Though organized on a voluntary basis–there was no general Poor Law as in Britain — Dutch charity was continuous in its existence (van Leeuwen 2012), even in years of crisis, massive in coverage, and could last years, longer in fact than support by mutuals. Charity was a low-lying safety net, operating in Dutch cities as well as in most of the countryside, helping more women than men. Guild relief was predominantly urban, middle class, and centred on male artisans and their families. During the nineteenth and twentieth centuries, Dutch charity lost ground, while Dutch mutualism expanded in covering the masses of the population. Yet it was not until the introduction of the General Allowance Act of 1965 that Dutch church-based charity lost its role as an institution of last resort for certain groups of the needy.
Today, charity by individuals, or foundations, is far from being a low-level safety net. Instead, it caters to certain special concerns among major donors or the public at large, and is less about providing welfare to Dutch citizens than supporting culture, sports clubs, and environmental issues within the Netherlands and abroad. However, during recent decades, Dutch charities–sometimes century old–have started again to help poor people in the Netherlands, mostly indirectly by providing subsidies for foodbanks, for organisations helping the homeless or assisting persons without legal residence who thus cannot receive state welfare.
While state schemes grew in the twentieth century, mutual insurance did not die out completely in the Netherlands. Mutual burial insurers continue to operate even today. Health insurance schemes with mutualist origins still exist, and some do contribute to community projects, but the insured are not in control in any meaningful way. The youngest generation of Dutch men and women have grown up with only a vague memory of the venerable tradition of mutual insurance that protected so many of their ancestors. In recent decades, the growth in the number of self-employed not covered by social insurance has prompted a modest but significant revival of mutualism, and at a relatively low cost compared with the premiums of commercial insurers. Since 2006, among the self-employed unprotected by state insurance, so-called Bread Funds have helped insure loss of income due to illness. These, too, operate locally, and their members know one another.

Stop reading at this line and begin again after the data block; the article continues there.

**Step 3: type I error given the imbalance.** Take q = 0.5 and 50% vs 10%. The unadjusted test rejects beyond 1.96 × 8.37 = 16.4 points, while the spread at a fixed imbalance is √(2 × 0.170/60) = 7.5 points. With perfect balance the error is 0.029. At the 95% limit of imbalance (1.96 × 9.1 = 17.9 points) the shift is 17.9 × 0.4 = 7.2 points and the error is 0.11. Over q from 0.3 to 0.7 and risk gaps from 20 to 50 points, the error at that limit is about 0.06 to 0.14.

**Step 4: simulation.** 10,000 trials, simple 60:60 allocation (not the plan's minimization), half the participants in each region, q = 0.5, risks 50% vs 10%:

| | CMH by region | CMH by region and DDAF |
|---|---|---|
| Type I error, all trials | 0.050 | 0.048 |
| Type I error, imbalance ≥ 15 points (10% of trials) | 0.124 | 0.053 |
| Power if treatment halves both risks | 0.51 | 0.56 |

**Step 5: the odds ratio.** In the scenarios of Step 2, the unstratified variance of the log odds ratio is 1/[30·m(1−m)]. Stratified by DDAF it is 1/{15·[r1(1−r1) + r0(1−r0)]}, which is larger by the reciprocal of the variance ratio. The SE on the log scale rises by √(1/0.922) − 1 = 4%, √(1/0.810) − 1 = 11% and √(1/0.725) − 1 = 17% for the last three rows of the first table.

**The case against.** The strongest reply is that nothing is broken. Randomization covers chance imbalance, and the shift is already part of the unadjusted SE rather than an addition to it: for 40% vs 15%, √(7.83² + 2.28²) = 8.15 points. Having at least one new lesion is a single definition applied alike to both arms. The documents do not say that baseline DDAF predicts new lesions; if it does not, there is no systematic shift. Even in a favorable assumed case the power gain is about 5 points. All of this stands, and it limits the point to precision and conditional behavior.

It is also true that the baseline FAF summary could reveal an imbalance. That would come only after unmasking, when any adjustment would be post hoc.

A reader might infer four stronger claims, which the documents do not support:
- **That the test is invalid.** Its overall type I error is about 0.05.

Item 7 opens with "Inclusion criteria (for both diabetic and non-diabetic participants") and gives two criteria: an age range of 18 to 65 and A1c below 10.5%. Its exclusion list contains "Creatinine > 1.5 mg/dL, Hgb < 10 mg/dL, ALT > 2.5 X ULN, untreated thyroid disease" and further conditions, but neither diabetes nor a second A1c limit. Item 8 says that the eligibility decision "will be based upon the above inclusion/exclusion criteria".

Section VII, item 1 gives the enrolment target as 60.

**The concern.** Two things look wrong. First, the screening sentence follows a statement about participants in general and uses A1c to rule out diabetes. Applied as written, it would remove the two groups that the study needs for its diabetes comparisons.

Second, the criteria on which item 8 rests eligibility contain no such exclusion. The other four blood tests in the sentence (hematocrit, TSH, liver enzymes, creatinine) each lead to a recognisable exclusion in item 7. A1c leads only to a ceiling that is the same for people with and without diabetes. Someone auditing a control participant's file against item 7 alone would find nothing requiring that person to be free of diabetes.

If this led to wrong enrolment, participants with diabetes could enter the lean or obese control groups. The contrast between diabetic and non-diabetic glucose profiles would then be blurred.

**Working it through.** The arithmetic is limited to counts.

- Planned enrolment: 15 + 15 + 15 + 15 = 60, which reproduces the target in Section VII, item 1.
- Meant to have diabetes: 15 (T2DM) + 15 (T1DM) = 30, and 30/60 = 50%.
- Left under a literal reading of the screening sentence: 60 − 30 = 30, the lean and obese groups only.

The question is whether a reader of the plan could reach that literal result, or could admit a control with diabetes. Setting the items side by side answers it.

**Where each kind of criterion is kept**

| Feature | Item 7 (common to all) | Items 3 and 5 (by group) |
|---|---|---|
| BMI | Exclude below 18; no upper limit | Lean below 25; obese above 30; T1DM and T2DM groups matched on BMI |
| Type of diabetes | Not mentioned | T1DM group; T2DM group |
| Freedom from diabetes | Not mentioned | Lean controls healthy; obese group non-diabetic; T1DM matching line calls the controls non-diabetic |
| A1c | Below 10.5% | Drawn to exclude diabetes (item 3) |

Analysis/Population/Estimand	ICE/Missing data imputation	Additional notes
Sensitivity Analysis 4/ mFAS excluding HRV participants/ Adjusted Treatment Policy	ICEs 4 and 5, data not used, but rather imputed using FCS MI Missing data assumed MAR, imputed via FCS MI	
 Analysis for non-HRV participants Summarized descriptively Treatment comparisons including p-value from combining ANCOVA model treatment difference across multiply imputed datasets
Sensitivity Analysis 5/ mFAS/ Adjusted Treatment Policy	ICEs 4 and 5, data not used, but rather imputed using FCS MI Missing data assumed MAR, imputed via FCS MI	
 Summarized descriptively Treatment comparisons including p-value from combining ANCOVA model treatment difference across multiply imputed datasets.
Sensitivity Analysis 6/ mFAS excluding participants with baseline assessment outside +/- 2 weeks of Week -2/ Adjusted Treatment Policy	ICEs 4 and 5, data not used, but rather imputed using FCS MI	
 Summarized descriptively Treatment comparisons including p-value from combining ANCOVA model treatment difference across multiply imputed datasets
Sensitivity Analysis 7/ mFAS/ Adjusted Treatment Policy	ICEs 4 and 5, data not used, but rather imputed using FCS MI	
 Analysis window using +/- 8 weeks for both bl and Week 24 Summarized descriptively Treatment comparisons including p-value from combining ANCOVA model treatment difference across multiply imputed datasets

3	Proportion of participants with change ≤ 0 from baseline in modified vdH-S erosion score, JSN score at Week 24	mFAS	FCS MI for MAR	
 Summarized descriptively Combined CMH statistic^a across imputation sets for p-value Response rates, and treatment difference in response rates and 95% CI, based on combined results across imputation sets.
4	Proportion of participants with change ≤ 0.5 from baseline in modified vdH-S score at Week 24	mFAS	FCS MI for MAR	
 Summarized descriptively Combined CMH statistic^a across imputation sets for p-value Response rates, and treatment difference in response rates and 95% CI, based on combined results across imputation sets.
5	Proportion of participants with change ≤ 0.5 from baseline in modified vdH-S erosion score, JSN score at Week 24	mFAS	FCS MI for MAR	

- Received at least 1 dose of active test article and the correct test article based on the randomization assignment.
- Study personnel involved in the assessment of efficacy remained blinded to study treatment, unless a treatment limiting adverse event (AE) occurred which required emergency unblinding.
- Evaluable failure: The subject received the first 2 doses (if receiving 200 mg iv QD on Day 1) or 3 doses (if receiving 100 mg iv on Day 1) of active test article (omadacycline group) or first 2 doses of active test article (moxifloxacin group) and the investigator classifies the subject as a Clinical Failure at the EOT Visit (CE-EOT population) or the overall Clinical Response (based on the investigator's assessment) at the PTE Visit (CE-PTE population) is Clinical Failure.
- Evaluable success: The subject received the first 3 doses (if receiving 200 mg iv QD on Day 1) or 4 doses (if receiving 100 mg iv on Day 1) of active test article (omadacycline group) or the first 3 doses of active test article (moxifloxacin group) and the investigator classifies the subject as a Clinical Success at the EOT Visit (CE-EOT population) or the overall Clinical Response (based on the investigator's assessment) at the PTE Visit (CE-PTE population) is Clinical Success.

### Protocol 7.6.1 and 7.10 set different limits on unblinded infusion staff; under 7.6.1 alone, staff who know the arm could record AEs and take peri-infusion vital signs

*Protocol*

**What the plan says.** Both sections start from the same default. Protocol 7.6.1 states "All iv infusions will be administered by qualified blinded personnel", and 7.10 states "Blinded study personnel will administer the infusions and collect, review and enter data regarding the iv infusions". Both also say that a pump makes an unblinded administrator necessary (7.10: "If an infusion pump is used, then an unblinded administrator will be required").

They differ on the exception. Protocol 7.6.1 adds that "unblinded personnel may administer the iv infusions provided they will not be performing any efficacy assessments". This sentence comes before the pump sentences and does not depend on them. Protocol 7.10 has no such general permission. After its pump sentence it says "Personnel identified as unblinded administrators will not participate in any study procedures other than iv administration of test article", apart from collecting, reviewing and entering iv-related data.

Apart from teaching “habits of thrift and economy”, mutuals had another effect. They were one of the main breeding grounds of what Alexis de Tocqueville in Democracy in America (1835-1840) termed “social democracy”, of the art of preparing and structuring a public debate, forming, expressing, and modifying arguments, persuading or dissuading, through participation in local civic organizations. This was useful not only for the specific causes debated; it was essential for fostering social movements and for political democracy as we know it today. Mutualism did not play a lone role in this but it was no less important than charities, reading clubs, sports clubs, and social movement organisations.
Given the present global challenges of environmental degradation, societal polarisation, economic stagnation, and a pandemic, we could do with a more mixed economy of welfare, with a somewhat larger role for philanthropy, mutual insurance, and other forms of mutual aid, alongside state and commercial insurance, and we could do with more conviviality and polite debate as well. That does not mean mutualism will regain the importance it once had, but it might well occupy a more prominent place. Indeed, we might well need the full panoply of a mixed economy of welfare in order to cope with the risks humanity faces today.
-Marco H.D. van Leeuwen
Marco H.D. van Leeuwen is professor of Social Science History at Utrecht University, and works on social solidarity and inequality world-wide from 1500 to the present. His research on social solidarity deals with INGOs, philanthropy, charity, and mutual insurance. More info at http://scholar.google.com/citations?user=Yvl_EKUAAAAJ&hl=nl or https://www.researchgate.net/profile/MHD_Van_Leeuwen